Saturday, June 16, 2007
G is for Green Beans, slow-braised
I have read that it takes a child between 10 and 90 tastes of a new food before they learn to accept it. Now I'm not sure of the science behind this statement but I like to look at it differently. I don't know if simply offering the same food repeatedly is what makes a difference. Presenting the same food cooked in very different ways, seems to give us more success. In the past, Freddie and I made no progress when I just placed the five green beans on his plate. We would have the same stand-off; the mealtime equivalent of Groundhog Day. But if you make the green beans look different, taste different at least you are helping to create change. They can't react in exactly the same way. A chance comment left on the blog led me to a recipe by Ed, the Slowcook in Washington DC. He describes himself as an urban insurgent and rails against fast food and the cult of the celebrity chef. "It's time to take back control of the food we eat and the pace of our own lives". He is passionate about eating good local food when it is in season and runs food appreciation and cookery classes for children.
Writing about green beans he advises that you have to chose between flavour and colour and that slow-cooking the beans maximises the flavour. Here is the link.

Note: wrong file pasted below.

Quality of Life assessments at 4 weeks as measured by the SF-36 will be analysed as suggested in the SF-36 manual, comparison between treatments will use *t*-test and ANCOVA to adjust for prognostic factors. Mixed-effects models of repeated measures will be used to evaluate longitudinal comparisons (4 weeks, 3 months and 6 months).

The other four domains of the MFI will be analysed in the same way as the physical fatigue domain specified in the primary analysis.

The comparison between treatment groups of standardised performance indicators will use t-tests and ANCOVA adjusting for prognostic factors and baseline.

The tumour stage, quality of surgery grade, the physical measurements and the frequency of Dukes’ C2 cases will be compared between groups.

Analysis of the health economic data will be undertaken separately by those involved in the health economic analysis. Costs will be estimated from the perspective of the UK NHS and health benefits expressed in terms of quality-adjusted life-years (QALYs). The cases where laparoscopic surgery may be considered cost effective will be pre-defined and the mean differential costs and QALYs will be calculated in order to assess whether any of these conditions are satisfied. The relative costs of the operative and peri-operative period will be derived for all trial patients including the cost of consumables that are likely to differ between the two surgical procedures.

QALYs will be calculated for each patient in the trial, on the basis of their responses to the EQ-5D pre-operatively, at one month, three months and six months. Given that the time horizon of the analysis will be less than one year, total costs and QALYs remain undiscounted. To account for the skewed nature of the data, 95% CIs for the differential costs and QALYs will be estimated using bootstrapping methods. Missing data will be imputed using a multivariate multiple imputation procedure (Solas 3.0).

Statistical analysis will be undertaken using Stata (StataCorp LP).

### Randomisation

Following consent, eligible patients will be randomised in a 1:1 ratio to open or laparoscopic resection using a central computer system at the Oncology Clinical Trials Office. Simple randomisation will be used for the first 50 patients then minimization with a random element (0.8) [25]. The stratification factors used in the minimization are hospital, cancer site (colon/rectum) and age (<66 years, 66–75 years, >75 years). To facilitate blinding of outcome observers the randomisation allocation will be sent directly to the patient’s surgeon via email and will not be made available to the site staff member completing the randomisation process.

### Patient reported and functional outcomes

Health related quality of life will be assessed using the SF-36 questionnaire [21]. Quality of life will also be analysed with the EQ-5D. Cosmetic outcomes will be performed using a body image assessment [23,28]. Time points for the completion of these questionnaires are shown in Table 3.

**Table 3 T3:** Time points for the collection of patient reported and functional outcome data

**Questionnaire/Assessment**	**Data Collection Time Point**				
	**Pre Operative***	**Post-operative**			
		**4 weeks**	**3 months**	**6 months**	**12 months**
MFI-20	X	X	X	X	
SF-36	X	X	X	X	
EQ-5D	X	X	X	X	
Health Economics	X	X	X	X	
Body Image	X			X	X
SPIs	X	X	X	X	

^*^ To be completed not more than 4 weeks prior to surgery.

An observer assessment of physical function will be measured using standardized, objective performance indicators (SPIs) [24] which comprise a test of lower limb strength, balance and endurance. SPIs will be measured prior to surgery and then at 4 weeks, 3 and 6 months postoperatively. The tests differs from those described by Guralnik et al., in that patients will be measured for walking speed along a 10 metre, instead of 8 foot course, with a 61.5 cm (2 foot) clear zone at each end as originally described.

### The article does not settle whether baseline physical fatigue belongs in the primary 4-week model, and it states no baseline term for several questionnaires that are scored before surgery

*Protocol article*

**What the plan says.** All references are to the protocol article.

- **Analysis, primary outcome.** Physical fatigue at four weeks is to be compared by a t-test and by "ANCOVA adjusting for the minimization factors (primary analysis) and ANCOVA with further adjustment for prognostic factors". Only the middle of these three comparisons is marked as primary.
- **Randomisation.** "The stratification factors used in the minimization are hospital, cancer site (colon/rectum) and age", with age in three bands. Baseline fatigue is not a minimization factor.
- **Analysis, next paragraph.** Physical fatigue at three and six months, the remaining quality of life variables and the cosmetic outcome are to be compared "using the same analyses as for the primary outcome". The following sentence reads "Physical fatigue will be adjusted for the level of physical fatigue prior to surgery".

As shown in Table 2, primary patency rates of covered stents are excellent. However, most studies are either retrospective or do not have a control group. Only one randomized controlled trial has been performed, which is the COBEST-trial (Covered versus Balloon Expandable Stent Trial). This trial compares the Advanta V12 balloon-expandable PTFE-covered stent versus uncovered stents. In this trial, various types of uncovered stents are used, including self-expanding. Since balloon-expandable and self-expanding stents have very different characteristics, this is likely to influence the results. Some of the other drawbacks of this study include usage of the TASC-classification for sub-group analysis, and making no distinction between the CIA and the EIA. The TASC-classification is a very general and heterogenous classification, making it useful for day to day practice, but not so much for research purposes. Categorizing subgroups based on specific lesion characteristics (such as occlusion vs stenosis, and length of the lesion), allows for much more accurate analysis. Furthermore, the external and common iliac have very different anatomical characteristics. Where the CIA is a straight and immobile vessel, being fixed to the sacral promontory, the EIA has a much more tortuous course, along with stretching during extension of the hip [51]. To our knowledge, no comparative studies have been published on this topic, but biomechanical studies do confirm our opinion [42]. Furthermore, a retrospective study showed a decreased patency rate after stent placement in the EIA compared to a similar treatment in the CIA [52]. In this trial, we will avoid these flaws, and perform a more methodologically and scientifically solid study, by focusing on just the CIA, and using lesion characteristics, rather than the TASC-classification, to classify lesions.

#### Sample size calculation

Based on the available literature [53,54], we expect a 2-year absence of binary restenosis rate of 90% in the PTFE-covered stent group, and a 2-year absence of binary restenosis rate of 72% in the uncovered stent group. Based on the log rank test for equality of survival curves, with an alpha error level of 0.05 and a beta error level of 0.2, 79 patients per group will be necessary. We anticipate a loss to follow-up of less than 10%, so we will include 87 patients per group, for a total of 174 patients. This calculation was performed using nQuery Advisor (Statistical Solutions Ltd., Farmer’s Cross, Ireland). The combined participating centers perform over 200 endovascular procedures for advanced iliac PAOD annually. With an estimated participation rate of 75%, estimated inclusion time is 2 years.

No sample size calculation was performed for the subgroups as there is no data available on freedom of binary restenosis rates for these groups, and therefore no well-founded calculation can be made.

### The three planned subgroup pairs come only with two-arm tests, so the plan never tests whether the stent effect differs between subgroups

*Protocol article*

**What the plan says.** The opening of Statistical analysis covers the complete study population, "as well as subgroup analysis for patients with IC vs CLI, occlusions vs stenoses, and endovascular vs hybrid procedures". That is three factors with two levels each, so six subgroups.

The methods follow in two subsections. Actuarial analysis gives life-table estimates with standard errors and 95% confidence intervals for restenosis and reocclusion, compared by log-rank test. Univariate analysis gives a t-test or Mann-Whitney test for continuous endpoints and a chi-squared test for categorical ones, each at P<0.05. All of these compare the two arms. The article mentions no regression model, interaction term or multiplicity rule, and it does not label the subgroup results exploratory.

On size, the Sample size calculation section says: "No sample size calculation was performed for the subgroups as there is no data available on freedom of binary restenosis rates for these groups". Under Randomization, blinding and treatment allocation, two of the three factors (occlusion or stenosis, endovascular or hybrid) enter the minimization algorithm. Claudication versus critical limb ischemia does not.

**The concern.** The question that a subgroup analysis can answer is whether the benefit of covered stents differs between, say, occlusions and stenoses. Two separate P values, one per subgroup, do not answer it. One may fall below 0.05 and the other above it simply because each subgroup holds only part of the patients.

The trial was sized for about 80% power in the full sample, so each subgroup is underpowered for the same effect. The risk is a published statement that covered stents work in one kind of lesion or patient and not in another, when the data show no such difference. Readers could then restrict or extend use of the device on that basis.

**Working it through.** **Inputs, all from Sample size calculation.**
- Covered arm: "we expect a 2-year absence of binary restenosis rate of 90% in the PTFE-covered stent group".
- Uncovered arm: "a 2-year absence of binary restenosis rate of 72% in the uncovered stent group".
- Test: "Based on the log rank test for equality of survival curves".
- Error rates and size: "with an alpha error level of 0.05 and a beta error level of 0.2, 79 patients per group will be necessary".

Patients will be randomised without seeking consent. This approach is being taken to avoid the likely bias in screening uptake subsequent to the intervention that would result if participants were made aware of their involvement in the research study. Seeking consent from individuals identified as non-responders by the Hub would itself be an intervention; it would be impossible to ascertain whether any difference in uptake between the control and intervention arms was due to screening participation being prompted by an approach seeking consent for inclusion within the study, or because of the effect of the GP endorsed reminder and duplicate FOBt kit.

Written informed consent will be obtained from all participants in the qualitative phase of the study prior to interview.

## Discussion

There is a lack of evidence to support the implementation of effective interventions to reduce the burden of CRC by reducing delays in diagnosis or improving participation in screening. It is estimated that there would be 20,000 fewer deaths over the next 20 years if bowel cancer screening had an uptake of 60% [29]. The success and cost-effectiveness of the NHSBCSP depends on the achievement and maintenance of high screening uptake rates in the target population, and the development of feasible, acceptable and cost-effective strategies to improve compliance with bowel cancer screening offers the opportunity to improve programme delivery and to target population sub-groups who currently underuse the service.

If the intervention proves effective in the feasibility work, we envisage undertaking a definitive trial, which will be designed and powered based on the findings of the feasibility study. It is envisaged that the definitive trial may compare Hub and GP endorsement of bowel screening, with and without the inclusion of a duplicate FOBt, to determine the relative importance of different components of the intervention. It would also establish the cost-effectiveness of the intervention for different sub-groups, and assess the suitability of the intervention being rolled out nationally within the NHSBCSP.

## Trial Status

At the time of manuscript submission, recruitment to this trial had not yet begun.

Inspired by Ed's recipe, I made some changes to suit Freddie's tastebuds.
Slow Cooked Green Beans
450g green beans, topped.
1 medium onion finely chopped
400g can of chopped tomatoes.
A twist of freshly ground black pepper.
2 tablespoons olive oil
Half a teaspoon of smoked paprika
2-3 slices of thick-cut bacon, cut into small chunks or use gammon steak
Use a flameproof casserole dish or pan with a tight fitting lid. On the hob, cook the onion in the oil on a medium heat until it is translucent and soft. Add the paprika,tomatoes and green beans which have had their stalks cut off. Add the bacon pieces. Mix together and simmer on a low heat for at least three hours. You may have to add a very small amount of water every now and again if it needs. The beans will break down and become far less fibrous.
Thanks to Ed's inspiration, Freddie has now found a way of loving green beans. Not just putting up with them, or merely tolerating them occasionally but actually consuming them with passion. All thanks to the Slow Cook.